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Blossoms of the Fall

 

During the spring and summer most of look at the trees surrounding us and see a generally undifferentiated green. The tree foliage grows full and heavy; for the most part we don’t see the individual hues, or shapes.  That changes in the autumn.

            During the past few weeks I have been particularly aware of the changes in the trees, partly because of the color changes each hour with the fluctuation of sunlight and shadow. Then, each day the color and hue change as chlorophyll slowly drains away leaving unsuspected color that was there all the time.

            As the wind begins stripping trees of their foliage, the shape of each individual leaf becomes clear. There are those with lobed edges, others are serrated. Some are   round or heart shaped, others are oval or elongated, some grow in clusters and other are quite separate. So many individualities.

This year I am newly aware of the drama and beauty in the progression of the autumn, that isn’t appreciated fully when the TV weatherman reports on ‘peak’ foliage season, alerting watchers to the best and most brilliant panoramas that are waiting to be viewed, preferably in glowing sunlight.

            I have turned to an old book, Autumnal Leaves published in London in 1881, that I bought at a book sale years ago.  I could not resist the author’s name, Frances George Heath, but I  found a man so taken with the transience of foliage color:

            “The rich luxuriance . . . of every view,

            The mild and modest tint, the splendid hue,

            The temper’d harmony of various shades,

            Alas! Whose beauty at once and fades,”

that he filled his book with detailed descriptions of every type of leaf, and suggested the best places in England to take an autumnal ramble and admire the blossoming of fall.

 

Grove of Beech

Grove of Beech

            Here in New England so much attention is paid to the flaming maples that other trees get short shrift, yet this year it is the beech that has attracted my attention. The wooded road leading to my house is lined with many small beech trees. I have been amazed to watch the leaves of summer green metamorphose and gain sunny yellow stripings, shifting again until the golden leaves are only slightly marked with green, before the gold turns tawny and finally a dull dry brown. Heath noticed this characteristic detail, with “the veins being the last to give up the normal green hue.”

 

            When I moved to Greenfield in  1971 I was occasionally treated to dinner at the Copper Beech Inn. Henry (not yet my husband) and I would look out and admire the magnificent ancient beech tree with its dark leaves, more burgundy than copper. There is a housing development there now. I don’t know if the tree survives.

            Beech trees are noticeable and identifiable in the winter because they retain so many of their leaves. They are dry and brown, rustling in the winter squalls, but are not abscissed, or torn from the branch.  In the spring, new leaves push the old leaves off.

The term for this process is marcescense.

            While I am talking about new vocabulary words, I must mention that the ancients considered beech trees a symbol of the written word, and thus of learning and wisdom. In fact, before there was paper, thin beech boards were used to make books. Books allowed  knowledge to be passed from generation to generation. The Old English word boc and Old Norse word bok meant both beech and book. As a former librarian and reader I am happy to know about this connection between the trees in my landscape, and the books lining my shelves.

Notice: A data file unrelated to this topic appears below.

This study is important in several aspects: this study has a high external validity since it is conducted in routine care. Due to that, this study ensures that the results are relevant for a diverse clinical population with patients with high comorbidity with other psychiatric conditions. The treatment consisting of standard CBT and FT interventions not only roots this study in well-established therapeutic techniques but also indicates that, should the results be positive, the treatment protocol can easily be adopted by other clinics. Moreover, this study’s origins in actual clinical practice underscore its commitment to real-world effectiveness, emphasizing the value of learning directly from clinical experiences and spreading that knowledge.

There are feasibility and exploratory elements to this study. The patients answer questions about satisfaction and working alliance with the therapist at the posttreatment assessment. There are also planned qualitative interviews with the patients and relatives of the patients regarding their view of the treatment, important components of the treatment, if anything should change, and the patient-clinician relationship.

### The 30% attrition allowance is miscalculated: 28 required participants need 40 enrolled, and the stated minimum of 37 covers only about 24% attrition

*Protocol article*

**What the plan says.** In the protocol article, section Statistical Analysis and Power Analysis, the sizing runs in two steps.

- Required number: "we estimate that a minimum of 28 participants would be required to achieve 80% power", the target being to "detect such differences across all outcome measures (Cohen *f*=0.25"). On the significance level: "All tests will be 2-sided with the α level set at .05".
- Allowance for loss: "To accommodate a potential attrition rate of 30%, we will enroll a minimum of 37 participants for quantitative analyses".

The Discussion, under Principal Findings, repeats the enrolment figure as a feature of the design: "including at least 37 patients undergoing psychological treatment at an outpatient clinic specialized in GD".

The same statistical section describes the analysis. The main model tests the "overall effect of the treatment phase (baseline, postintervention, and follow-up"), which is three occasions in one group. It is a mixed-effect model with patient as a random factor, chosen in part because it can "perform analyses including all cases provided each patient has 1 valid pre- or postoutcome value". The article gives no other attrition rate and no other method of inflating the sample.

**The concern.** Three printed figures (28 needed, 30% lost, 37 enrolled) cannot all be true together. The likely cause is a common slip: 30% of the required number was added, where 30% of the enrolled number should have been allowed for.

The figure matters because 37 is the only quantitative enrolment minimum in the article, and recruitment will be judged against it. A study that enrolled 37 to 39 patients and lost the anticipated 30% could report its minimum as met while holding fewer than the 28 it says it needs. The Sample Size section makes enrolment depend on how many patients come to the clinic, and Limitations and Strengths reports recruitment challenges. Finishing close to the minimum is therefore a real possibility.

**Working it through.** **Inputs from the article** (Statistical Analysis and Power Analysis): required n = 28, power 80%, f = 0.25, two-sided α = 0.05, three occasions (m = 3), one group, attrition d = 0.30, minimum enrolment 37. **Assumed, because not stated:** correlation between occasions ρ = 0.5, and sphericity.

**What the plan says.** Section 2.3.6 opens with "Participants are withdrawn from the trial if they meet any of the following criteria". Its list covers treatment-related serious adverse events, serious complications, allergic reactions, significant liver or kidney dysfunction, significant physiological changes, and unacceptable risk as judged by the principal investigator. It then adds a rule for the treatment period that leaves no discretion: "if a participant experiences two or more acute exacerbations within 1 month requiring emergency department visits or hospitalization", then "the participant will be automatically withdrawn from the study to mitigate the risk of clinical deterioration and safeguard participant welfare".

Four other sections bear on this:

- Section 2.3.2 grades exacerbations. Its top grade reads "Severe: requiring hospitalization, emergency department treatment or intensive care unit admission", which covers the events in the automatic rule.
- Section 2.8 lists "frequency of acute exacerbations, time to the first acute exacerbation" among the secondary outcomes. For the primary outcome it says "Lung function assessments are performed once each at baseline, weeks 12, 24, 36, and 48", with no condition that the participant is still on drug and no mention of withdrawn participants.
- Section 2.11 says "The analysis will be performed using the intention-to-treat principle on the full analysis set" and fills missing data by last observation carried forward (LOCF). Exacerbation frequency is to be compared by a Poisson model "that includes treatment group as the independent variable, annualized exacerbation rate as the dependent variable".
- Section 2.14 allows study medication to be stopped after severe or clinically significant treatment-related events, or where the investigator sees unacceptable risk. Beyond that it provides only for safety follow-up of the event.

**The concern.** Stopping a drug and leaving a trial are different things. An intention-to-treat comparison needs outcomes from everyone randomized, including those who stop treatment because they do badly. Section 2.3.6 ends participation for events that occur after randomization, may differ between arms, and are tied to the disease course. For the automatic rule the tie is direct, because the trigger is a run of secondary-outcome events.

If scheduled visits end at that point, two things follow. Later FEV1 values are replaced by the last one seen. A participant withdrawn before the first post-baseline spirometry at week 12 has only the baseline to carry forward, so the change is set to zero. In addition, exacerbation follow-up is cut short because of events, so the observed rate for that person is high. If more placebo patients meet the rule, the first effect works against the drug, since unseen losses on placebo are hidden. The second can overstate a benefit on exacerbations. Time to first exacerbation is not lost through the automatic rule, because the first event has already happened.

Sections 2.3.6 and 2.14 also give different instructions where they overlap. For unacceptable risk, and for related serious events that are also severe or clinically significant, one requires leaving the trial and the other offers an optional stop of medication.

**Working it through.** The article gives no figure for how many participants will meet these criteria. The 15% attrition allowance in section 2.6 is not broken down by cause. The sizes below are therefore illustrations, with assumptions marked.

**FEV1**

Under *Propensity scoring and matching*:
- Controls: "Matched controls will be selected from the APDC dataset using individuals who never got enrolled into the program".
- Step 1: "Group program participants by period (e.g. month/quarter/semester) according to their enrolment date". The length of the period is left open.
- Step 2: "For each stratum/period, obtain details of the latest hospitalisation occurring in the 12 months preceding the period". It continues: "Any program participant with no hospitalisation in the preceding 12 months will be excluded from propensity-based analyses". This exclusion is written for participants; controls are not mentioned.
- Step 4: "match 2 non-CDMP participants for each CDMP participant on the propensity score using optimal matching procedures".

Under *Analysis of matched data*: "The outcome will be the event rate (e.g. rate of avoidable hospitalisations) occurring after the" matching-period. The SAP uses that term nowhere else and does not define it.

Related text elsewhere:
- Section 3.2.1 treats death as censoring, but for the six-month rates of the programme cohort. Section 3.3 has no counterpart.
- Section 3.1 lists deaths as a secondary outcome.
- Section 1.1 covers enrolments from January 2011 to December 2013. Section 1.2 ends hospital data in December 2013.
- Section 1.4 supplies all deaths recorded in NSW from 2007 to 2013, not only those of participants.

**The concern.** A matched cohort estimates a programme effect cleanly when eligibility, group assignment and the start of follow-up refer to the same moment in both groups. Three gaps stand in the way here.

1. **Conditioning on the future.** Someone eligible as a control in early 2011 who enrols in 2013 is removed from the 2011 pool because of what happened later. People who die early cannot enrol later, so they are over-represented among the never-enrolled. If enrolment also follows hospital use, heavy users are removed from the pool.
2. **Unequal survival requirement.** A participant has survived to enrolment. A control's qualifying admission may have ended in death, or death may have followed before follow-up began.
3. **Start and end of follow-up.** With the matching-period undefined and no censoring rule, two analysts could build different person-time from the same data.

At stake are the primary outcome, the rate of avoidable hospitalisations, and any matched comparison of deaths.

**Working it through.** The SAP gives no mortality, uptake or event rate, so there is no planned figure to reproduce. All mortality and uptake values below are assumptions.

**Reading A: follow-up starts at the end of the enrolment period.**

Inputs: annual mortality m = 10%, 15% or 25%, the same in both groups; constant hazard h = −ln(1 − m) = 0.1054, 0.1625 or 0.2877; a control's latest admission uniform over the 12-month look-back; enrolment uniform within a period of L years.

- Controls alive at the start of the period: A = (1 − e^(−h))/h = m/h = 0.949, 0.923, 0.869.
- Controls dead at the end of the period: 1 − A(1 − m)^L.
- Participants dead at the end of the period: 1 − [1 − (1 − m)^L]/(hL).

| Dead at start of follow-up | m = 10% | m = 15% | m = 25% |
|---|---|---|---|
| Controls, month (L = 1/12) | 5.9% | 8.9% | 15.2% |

The pagans considered the beech to be the Mother of the Woods and felt that she brought prosperity and wisdom. Part of that wisdom was the ability to keep an open mind and not be rigid in thought.

            Beech wood has other practical uses. Though without a decorative grain, it is used in furniture construction, flooring and plywood manufacture. As a hardwood it is as good a  firewood as the sugar maple and oak.

            Beech trees do produce small nuts, called beechnuts or beechmast. They are bitter, but edible and very nutritious. In Europe in the days when pig farming was a very different proposition from what it is today, pigs were allowed into the forests to eat the beechmast. Foraging pigs must have made quite a noise because one of the characteristics of beech leaves is their dryness. Of course lower levels of leaves in a beech grove will decay, but the upper leaves will remain dry and rustling.

            According to Heath, the dry leaves retain such resiliency that common people in Switzerland and France used to stuff their mattresses with beech leaves. In colonial times here in the United States we often used corn husks for mattresses, and I have to say that beech leaves sound less rough and more comfortable.

            As I drive along our roads in Heath I am amazed at the differing rate among the beeches and their changes in color, even when they are growing right next to each other. But no matter what phase of autumnal color they are showing off they are worth our attention and admiration. 

 

Between the Rows  November 7, 2009 

2 comments to Blossoms of the Fall

  • Lovely poetry from both you and Mr. Heath (not to mention Mother Nature). Thanks, Ms. P….

  • Enjoyed reading this…and thanks for the definition of ‘marcescense’…in the 5 years we have been living here, I have noticed how the young Beech trees here hold onto their foliage right through the winter….and you have inspired me to go out to search for beech nuts. I have never noticed them but something tells me they are gobbled up pretty quickly by squirrels, etc.

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